Thorvaldsen at court
Never mind Lars von Trier, Mads Mikkelsen or Michael Laudrup – sculptor Bertel Thorvaldsen (1770-1844) was the original Danish superstar. Thorvaldsen was Denmark’s first internationally famous artist, and created works of art for the Pope, Napoleon and many of the royal families in Europe. The exhibition Thorvaldsen & the Royal Court at Thorvaldsen’s Museum is about the many connections between the Danish Royal Family and Thorvaldsen. Had it not been for their royal inte-rest in his work, Thorvaldsen might not have been as internationally recognised as he is today.
Home to Denmark’s Parliament (Folketinget) and Supreme Court, Christiansborg Palace has been at the centre of power in the kingdom of Denmark for more than 800 years. Also housing the Palace Chapel, the Royal Reception Rooms and the Royal Stables, Christiansborg Palace is still used by the Danish royal family today. Take a walk through the Royal Stables and see the fascinating creatures up close, or stop by the grand Royal Reception Rooms used by the Queen for banquets and public audiences. Entrance to the Royal Stables and Royal Reception Rooms from the inner
palace courtyard, with Thorvaldsen’s Museum only a short walk away (christiansborg.dk).
Smushi and tableware
Feeling hungry? Stop by the Royal Smushi Café on Amagertorv in the centre of Copenhagen. The Café specialises in the concept of smushi, a fusion of sushi and the traditional Danish open sandwich, smørrebrød. Smørrebrød usually consists of a piece of dark rye bread topped with different toppings. Here it’s prepared in bite- sized mini versions piled in layers like sushi. Served on luxurious hand-painted china from Royal Copenhagen, purveyor to the Royal Danish Court, you’re sure to feel like a queen! If you find yourself falling for the delicate tableware, the Royal Copenhagen Flagship Store is available right next door.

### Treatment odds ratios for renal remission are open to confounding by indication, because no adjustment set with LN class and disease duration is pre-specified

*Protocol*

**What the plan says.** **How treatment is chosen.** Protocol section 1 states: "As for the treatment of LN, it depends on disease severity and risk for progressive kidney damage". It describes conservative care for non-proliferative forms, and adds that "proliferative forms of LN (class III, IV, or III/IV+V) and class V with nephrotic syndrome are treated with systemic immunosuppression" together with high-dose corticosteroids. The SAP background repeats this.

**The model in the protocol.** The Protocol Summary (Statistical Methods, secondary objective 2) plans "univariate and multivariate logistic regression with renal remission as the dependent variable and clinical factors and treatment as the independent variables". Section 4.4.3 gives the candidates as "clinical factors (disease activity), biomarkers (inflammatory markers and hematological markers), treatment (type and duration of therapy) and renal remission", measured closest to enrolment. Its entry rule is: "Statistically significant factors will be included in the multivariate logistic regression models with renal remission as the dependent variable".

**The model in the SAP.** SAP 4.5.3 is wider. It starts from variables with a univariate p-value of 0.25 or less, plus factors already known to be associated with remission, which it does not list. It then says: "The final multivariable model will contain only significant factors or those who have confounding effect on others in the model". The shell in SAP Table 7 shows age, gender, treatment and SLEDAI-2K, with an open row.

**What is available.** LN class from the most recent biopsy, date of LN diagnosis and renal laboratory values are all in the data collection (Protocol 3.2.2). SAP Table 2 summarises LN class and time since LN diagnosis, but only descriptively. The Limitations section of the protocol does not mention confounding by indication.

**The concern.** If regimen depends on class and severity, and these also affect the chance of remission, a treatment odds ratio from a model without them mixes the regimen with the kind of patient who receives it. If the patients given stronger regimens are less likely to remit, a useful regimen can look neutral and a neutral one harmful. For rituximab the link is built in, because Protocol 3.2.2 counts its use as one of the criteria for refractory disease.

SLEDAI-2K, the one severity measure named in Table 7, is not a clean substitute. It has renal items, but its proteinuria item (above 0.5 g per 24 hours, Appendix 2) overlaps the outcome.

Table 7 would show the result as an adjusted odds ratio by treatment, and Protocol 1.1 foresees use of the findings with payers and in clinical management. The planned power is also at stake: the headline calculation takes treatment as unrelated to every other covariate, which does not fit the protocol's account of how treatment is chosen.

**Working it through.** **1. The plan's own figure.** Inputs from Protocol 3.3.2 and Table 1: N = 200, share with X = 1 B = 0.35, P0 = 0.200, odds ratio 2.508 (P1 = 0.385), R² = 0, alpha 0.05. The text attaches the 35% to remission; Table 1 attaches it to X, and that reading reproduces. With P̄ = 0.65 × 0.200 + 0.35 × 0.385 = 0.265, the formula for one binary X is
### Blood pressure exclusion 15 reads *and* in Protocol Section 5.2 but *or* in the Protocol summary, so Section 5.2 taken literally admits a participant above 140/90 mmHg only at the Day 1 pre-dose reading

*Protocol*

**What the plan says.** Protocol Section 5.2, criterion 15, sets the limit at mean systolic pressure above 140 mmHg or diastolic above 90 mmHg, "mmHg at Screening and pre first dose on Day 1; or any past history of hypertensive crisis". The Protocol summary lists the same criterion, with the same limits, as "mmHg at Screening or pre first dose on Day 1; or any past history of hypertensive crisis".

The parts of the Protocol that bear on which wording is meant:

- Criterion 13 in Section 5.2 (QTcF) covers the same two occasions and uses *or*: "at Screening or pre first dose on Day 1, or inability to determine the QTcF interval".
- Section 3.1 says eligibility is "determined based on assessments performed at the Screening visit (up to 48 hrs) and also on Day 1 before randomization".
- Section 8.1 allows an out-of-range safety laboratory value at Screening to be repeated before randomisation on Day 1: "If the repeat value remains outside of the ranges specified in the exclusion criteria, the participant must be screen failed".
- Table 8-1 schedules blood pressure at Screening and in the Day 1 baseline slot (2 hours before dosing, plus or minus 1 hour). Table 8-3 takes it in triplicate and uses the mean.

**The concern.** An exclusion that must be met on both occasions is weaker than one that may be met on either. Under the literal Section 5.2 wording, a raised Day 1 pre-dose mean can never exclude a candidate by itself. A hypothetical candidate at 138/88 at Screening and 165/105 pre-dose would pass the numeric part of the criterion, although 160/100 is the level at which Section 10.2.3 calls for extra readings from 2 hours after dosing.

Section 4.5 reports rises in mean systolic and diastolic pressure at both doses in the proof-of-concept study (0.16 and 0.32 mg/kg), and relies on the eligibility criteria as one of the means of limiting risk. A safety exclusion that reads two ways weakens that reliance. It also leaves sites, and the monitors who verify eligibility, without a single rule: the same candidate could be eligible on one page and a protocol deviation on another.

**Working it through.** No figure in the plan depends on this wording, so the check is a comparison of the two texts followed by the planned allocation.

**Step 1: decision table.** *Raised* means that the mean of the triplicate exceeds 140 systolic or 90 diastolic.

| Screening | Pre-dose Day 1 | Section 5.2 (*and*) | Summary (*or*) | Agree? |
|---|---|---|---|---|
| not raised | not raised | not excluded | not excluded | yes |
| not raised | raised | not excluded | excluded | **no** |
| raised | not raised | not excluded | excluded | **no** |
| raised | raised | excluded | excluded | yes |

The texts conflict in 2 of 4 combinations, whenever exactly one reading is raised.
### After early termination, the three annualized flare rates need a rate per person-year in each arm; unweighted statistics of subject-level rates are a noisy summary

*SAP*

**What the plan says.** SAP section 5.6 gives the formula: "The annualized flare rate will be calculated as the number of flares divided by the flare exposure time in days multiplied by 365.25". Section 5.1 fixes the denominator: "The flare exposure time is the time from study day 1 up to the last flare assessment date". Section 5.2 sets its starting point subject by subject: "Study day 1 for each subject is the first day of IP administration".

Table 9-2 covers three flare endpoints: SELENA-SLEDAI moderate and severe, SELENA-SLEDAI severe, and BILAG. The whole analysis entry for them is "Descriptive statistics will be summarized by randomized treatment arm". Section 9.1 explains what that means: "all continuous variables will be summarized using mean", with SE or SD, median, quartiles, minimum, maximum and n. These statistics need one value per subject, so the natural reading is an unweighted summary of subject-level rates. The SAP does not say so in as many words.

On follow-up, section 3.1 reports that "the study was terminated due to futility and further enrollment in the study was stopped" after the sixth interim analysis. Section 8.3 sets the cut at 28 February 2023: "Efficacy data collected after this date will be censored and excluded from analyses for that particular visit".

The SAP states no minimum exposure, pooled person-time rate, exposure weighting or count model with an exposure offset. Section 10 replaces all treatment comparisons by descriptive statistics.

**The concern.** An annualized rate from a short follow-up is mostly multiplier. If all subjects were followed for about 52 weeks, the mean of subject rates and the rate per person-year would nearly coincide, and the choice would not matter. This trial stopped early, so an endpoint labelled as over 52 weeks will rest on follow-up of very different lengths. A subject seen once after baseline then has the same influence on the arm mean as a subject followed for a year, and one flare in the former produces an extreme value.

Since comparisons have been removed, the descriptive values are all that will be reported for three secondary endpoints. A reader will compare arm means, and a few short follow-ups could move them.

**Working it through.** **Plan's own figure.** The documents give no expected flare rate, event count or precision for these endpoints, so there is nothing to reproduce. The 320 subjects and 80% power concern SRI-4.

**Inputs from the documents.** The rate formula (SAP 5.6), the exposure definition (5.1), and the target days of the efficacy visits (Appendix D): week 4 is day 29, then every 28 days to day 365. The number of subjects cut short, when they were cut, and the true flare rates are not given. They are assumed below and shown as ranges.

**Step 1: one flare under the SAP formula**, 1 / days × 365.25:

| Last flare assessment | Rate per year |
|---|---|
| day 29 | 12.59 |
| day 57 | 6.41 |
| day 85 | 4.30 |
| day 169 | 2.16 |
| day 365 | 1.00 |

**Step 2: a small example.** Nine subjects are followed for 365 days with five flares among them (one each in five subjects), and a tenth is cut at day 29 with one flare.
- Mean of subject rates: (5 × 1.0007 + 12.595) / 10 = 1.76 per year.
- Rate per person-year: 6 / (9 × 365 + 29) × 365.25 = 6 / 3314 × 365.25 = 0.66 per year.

Every day at noon, visitors in town can witness the ceremonial changing of the Royal Guard in the cobble stoned courtyard of Amalienborg Palace, the residency of the Danish royal family in Copenhagen. The Royal Guard (Den Kongelige Livgarde), a regiment of the Danish army, has been protecting the royal family since 1658. Marching through the city streets with their bearskin hats, accompanied by the traditional tunes of the Royal Guard orchestra, you can’t help but think of the steadfast tin soldier in the fairy tale by Hans Christian Andersen. The parade of the Royal Guard starts off daily at around 11:30 from the entrance on Gothersgade at the barracks of the Royal Guard at Rosenborg Castle, near Nørreport station. If you can’t find them, just listen for the music of the marching band.